News Radio

You spoke, the BBC listened

THE AFRICAN and Caribbean communities are not powerless. When we come together in solidarity fighting for equality, demanding to be respected we can win. Above all when we are successful, everyone benefits way beyond our own communities.

Back in April, six Caribbean individuals – Diane Abbott MP, David Lammy MP, Pat Younge – ex director of BBC, Baroness Ros Howells, George Ruddock – The Voice Editor and myself wrote an open letter to two of the most senior men at the BBC – Tony Hall and James Harding.

We lamented the fact that they were about to make redundant the only journalist specialising in African and Caribbean news on the radio. Their argument was that budgets were being moved for a more local response, but we argued losing this focus and particular expertise was both short-sighted and undermined the BBC’s own remit to be a broadcaster that valued diversity.

Also a number of BBC Caribbean staff also made their feelings heard at the highest level.

Four months later, after some genuine soul searching, the BBC has been big enough to recognise April’s move was a mistake. They now want not just journalist specialising in Caribbean and African but a team of journalists which would enhance the BBC as a whole.

In a statement last week the BBC said: “We are going to create a small team to cover the underreported African-Caribbean community; we are going to increase the number of political reporters and city correspondents across England to enhance local coverage and we are focusing our funding on original journalism through the big stories fund in Newsgathering and by providing extra money for Newsnight.”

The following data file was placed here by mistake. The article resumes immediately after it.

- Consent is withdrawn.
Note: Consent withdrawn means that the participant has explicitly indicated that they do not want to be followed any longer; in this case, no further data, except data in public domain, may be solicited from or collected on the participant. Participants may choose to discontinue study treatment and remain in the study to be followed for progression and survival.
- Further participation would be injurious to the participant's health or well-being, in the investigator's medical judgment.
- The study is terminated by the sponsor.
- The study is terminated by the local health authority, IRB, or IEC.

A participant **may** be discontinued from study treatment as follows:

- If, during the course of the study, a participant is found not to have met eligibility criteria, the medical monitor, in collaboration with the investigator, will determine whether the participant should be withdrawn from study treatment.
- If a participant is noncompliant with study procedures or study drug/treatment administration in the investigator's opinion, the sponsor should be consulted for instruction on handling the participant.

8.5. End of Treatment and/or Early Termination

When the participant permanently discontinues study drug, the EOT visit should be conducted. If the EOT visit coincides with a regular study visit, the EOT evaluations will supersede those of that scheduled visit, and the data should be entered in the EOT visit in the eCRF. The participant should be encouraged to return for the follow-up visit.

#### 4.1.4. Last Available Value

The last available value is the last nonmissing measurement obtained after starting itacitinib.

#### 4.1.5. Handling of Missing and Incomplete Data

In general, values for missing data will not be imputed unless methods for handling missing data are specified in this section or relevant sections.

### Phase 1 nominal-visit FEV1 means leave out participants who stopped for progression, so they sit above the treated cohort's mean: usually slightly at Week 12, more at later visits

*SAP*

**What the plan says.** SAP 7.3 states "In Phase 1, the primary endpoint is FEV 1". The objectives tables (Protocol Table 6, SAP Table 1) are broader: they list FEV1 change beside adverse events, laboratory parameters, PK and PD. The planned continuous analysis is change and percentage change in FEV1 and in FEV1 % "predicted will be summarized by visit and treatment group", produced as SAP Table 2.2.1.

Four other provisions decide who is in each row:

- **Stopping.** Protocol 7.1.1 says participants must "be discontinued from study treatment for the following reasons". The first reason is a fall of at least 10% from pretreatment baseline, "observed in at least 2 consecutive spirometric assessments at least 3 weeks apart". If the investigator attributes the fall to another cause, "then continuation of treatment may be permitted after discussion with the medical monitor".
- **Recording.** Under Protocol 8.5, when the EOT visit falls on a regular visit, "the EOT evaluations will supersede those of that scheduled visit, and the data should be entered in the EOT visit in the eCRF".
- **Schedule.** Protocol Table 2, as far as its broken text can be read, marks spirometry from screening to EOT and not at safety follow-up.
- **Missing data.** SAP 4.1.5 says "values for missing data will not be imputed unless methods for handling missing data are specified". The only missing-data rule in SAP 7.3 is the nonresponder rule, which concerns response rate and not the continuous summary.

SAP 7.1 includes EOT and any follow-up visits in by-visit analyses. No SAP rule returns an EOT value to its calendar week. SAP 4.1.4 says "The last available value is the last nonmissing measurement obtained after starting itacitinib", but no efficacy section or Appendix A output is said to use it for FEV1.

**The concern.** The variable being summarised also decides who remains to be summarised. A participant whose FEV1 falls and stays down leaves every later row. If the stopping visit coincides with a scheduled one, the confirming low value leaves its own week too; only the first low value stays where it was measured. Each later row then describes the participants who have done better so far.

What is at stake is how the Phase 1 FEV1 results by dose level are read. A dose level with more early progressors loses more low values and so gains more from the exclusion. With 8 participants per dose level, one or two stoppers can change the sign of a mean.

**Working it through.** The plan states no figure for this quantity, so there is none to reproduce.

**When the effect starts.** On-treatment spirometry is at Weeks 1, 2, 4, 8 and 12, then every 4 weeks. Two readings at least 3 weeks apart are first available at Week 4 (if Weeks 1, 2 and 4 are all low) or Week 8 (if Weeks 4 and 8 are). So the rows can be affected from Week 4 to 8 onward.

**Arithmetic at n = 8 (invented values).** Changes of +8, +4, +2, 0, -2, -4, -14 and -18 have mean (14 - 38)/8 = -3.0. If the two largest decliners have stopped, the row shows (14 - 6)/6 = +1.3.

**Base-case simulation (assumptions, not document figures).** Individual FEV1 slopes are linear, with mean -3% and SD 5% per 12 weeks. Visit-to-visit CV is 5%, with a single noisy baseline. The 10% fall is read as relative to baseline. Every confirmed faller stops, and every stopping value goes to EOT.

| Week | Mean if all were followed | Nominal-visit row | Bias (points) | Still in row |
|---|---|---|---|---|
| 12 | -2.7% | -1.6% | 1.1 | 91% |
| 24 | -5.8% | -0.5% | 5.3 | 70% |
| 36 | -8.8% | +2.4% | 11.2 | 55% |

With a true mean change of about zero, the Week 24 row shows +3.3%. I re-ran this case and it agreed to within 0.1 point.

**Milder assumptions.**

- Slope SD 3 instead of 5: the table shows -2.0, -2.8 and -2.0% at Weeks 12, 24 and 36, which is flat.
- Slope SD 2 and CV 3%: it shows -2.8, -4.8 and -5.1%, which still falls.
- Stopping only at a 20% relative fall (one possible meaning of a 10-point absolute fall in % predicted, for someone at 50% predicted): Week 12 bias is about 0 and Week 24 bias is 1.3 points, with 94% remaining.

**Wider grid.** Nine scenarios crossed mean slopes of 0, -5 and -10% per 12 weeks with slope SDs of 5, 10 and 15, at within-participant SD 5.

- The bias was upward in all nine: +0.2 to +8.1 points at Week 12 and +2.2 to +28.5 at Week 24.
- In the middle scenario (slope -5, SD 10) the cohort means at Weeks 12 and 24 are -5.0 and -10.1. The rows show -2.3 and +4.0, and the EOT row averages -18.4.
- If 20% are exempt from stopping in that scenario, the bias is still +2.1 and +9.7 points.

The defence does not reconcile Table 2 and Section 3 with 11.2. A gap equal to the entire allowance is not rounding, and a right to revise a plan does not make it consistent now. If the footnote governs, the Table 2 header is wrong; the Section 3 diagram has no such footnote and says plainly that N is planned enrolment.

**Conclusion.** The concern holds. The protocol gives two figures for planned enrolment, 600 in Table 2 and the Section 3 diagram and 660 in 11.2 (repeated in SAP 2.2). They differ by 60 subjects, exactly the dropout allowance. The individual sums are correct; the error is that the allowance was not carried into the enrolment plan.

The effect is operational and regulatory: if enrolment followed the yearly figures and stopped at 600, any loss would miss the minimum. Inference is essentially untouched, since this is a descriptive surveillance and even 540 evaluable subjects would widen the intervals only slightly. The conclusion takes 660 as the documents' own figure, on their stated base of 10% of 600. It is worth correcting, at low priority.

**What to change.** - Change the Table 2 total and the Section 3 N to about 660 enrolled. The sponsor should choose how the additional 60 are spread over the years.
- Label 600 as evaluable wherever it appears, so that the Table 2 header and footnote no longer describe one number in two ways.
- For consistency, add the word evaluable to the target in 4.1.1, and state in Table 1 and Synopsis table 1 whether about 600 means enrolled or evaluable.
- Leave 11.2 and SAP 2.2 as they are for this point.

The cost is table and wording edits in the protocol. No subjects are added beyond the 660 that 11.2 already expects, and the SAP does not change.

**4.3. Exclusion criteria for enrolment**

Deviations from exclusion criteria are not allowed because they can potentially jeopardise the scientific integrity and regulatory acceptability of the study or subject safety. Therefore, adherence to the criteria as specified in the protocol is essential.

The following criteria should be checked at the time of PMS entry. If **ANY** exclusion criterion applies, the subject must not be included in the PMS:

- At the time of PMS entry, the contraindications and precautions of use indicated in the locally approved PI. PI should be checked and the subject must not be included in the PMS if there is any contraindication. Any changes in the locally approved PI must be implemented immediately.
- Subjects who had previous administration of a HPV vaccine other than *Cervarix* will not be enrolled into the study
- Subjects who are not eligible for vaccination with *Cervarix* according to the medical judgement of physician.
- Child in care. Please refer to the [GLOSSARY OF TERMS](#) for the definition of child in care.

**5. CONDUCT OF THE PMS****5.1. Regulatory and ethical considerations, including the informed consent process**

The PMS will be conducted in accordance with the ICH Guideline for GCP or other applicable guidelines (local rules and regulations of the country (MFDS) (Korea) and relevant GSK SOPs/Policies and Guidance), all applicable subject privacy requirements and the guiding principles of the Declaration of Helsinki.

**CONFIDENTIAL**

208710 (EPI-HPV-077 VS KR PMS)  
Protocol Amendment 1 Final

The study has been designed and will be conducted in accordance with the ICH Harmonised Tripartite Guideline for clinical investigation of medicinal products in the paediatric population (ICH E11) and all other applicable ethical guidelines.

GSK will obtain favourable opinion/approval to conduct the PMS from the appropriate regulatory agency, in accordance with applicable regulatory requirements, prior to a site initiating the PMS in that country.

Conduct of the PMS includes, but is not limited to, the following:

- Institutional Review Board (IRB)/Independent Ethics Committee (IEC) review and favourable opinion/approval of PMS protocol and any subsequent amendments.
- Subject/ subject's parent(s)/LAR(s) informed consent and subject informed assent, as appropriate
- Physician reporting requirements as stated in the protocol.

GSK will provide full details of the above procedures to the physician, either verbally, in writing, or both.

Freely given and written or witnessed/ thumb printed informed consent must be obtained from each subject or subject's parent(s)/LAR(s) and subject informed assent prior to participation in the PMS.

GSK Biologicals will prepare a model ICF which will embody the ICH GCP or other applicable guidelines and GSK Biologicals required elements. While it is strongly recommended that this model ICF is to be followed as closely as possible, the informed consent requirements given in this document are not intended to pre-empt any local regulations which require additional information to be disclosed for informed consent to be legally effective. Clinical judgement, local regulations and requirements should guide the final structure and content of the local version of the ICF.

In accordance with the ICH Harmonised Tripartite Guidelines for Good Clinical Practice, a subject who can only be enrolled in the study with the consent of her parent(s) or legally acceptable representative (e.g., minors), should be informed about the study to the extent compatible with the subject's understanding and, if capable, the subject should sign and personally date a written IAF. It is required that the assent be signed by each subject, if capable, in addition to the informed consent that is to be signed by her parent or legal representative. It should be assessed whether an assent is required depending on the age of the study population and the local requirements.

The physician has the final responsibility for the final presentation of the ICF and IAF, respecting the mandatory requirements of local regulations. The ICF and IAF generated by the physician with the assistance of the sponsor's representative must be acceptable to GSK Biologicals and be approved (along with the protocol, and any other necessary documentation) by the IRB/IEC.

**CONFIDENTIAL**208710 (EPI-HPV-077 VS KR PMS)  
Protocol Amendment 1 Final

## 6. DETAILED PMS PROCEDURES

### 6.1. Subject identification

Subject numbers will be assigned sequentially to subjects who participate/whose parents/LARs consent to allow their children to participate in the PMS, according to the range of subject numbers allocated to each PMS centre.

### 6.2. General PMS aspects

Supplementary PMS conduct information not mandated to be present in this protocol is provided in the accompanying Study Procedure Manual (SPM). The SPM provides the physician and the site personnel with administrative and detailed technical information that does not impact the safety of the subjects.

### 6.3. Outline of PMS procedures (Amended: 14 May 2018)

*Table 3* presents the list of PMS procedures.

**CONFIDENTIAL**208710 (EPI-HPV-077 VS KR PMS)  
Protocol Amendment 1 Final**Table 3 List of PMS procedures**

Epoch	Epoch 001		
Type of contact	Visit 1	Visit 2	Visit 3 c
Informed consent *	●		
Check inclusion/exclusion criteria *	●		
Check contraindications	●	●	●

This move is perhaps too late for Helen Bart and Kurt Barling who between them had 35 years of experience before their contracts were not renewed. But on the broader issue of the roles importance, we have resoundingly won.

This latest move comes on the back of the Lenny Henry campaign who has demanded that the BBC and other broadcasters ring-fence a minimum amount of money for BME productions.

We can only applaud Harding and others for listening and acting upon sound advice. I guess we’d argue this should not have occurred in the first place, but they’ve listened.

Let’s hope that this latest move marks a new era in which Harding, Hall and others recognise our value and begin the process of ensuring greater representation in middle and senior management, and greater communication with those communities the BBC seeks to serve.

* Simon Woolley is the director of Operation Black Vote (OBV), an organisation that aims to inspire BME communities to engage with public institutions in order to address the persistent race inequalities we face in areas such as: education, health and employment